The human heart has depths that are often difficult to fully understand. We experience so many things that we don’t always have the words to express. When we experience trauma, deep injustice, and sorrow, the best we can do is to cry out to God for help. There may even be times when we feel like God is to blame for what we’ve gone through, and all we can do is bring it before and implore him to do something.

What is lament?

Lament is a spiritual practice in which we bring our pain, sorrow, confusion, grief, and anger before God. People lament in many ways, including verbalized prayer, a written poem, or through music. Lament is what we do when we are feeling powerless. We appeal to the only one who has the power to act in our situation: God.

In this way, lament is a unique practice for believers because it isn’t just crying out into the void – it is a direct appeal to the God who sees and hears to intervene in our lives and address our pain. Lament calls us to look to God in trust that he will answer because of who he is – he has been faithful in the past, and so we come to him in our time of distress because we know he is faithful. A lament is an appeal that we make to God because we trust that he is good and faithful.

Lament presupposes a relationship with God. In lament, we come to God with the conviction that not only does he care about us, but he also has the power to do something about our situation. Some examples of lament will follow shortly, but one aspect that emerges quite clearly is that even when people fear God is absent or uncaring, they are confident that the reality lies beyond appearances, and so they continue to appeal to God on that basis.

When you know God and have a relationship with him, you know enough about him to know that he is listening even when it seems that he is not. And when we recognize God’s mercy and grace, we know that we can be honest with him, and he won’t abandon us. The examples of lament in the Bible show the expression of a variety of emotions, and they are all laid out with integrity.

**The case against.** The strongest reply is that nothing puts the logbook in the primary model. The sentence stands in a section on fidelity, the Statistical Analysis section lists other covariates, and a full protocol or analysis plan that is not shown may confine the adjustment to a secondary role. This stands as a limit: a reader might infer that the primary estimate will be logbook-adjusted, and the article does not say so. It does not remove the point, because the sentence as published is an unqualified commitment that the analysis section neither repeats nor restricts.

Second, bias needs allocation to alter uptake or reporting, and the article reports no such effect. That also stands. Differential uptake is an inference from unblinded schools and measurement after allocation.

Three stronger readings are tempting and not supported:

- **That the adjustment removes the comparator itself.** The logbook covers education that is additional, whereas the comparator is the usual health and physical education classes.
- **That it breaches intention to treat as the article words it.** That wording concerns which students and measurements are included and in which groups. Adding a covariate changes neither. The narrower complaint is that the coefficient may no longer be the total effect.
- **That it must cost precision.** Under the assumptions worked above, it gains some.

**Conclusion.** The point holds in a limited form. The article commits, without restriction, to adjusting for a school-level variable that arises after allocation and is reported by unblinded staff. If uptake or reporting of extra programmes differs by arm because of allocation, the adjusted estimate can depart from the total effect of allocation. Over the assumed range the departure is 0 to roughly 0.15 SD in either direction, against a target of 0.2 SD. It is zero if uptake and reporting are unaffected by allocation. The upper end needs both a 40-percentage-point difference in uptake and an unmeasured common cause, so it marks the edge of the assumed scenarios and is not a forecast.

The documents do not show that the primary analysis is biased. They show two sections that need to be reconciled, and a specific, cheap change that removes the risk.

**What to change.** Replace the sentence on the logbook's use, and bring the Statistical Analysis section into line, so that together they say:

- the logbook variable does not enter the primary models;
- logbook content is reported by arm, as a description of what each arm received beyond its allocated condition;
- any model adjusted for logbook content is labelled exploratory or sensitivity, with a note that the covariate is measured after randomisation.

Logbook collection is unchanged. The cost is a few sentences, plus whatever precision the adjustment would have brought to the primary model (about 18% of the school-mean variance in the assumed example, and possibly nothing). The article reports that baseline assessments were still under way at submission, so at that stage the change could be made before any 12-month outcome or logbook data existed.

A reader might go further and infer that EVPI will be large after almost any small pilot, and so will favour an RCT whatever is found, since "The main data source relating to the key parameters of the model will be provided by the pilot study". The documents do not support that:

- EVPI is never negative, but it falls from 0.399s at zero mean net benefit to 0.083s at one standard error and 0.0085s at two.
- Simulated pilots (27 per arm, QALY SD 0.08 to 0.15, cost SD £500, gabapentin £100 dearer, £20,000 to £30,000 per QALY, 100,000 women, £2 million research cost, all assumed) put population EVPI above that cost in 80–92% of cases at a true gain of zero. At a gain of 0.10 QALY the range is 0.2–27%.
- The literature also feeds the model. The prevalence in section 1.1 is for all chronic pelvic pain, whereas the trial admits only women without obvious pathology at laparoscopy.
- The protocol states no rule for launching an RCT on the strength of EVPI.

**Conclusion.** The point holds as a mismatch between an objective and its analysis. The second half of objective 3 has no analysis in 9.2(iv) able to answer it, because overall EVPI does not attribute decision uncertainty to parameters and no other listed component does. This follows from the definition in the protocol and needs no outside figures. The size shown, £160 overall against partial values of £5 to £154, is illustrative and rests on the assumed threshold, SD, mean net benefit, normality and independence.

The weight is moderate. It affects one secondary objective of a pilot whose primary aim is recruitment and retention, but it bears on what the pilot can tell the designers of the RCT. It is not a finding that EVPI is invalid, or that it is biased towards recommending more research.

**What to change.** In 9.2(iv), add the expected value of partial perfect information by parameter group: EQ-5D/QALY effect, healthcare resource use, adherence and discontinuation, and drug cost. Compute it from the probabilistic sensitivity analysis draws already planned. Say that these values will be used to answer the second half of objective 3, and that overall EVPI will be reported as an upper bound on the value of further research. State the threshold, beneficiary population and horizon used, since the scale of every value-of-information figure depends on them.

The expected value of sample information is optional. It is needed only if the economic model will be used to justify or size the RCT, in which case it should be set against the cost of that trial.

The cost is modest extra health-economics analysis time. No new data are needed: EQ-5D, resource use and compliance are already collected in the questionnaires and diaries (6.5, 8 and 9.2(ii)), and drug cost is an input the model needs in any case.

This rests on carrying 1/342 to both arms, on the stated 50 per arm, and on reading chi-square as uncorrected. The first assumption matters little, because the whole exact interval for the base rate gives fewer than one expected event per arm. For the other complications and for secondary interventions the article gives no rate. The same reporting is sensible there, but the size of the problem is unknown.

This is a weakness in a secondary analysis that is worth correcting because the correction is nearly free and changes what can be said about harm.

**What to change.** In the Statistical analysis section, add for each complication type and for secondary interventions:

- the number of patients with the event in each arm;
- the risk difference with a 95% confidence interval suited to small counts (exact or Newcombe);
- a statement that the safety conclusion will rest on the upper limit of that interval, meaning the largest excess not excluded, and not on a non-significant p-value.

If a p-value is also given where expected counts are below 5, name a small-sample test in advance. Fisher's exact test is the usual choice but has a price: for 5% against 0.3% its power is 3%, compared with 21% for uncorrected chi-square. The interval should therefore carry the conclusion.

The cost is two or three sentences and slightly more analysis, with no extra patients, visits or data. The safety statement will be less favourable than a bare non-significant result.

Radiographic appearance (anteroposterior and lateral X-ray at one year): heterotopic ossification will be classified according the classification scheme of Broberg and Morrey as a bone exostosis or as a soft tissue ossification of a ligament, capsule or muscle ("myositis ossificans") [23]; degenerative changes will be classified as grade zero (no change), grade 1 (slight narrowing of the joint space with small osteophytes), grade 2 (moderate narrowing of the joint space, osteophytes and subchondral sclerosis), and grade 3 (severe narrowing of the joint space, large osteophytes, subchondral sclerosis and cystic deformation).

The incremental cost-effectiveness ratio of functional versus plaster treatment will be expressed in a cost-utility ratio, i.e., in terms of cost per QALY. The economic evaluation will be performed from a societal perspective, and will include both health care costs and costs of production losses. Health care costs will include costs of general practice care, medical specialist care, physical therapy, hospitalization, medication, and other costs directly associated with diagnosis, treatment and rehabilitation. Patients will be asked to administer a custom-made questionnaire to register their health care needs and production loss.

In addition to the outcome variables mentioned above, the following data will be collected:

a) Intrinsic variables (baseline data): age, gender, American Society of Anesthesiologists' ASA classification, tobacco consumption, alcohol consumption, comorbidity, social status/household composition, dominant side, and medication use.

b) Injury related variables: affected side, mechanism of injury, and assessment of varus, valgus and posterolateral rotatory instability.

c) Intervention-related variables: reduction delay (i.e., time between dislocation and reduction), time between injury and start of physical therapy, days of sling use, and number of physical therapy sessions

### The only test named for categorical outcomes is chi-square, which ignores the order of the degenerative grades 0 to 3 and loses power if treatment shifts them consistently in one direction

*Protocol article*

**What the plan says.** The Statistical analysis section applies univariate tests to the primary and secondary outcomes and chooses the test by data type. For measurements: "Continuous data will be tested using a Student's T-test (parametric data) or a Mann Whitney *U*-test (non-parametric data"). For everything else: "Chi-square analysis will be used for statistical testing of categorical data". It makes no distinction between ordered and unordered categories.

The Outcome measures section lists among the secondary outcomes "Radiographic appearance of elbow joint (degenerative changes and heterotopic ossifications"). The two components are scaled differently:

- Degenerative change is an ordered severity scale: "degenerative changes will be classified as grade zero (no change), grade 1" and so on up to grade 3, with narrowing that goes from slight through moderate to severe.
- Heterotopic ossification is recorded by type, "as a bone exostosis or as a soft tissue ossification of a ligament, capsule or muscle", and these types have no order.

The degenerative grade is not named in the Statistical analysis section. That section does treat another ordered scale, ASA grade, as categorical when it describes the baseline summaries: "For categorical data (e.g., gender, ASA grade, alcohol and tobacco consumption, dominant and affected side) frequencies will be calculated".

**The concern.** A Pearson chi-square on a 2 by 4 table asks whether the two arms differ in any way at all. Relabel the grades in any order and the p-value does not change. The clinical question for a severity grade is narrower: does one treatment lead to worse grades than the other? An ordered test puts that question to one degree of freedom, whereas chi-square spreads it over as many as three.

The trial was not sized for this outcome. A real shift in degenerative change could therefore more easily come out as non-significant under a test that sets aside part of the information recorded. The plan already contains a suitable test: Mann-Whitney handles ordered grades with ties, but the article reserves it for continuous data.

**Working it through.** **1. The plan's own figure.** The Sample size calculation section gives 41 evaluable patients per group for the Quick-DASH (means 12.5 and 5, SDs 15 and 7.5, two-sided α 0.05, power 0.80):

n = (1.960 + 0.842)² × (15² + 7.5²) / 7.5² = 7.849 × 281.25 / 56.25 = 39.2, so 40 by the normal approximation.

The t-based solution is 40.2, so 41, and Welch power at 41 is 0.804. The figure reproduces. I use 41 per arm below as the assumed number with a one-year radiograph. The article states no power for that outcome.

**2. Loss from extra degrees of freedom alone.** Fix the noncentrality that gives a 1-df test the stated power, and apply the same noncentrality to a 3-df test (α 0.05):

Another aspect of lament is that it isn’t exclusively about us. Yes, we lament when we go through things, but we can also lament, praying to God and calling him to act when we see and hear things happening to others. In this way, lament allows us to enter the pain of others. Other people go through things that we don’t go through in our lives, and they can be distressing.

The persecution of believers, or when a corporation that poisoned a community’s water supply gets off scot-free, or when a friend gets sick – lament over all these things allows us to stand alongside or with others as they go through pain. Lament thus makes us look outward to the pain and situations of others.

Lament has fallen on hard times

Lamentation is a practice that’s been lost for many believers because they rarely see it practiced. Many communities of faith shy away from the Psalms of lament we come across in the Bible – they simply don’t know what to do with the raw emotions and self-expression that appears there. Not only that, but when joy is the dominant key in which everything in the community is done (and admittedly, joy is a good thing) to the exclusion of hearing the pain and living in the tension of not having any answers, it leaves no room for lament in corporate and personal worship.

We don’t like not having answers, and so instead of lament, we can slide off into pat, easy truisms that don’t wrestle with the messiness of life. We want to have answers for everything, to be in control to avoid the hard patches, and that partly explains why lament isn’t a thing for many believers. One pastor and theologian, Soong-Chan Rah, authored a book called Prophetic Lament in which he details some of these things.

Examples of lament

Laments often have a few characteristics in common. They are addressed to God, often asking him to act on a particular situation that isn’t right. They set out what’s going on in clear, and sometimes, even abrasive language.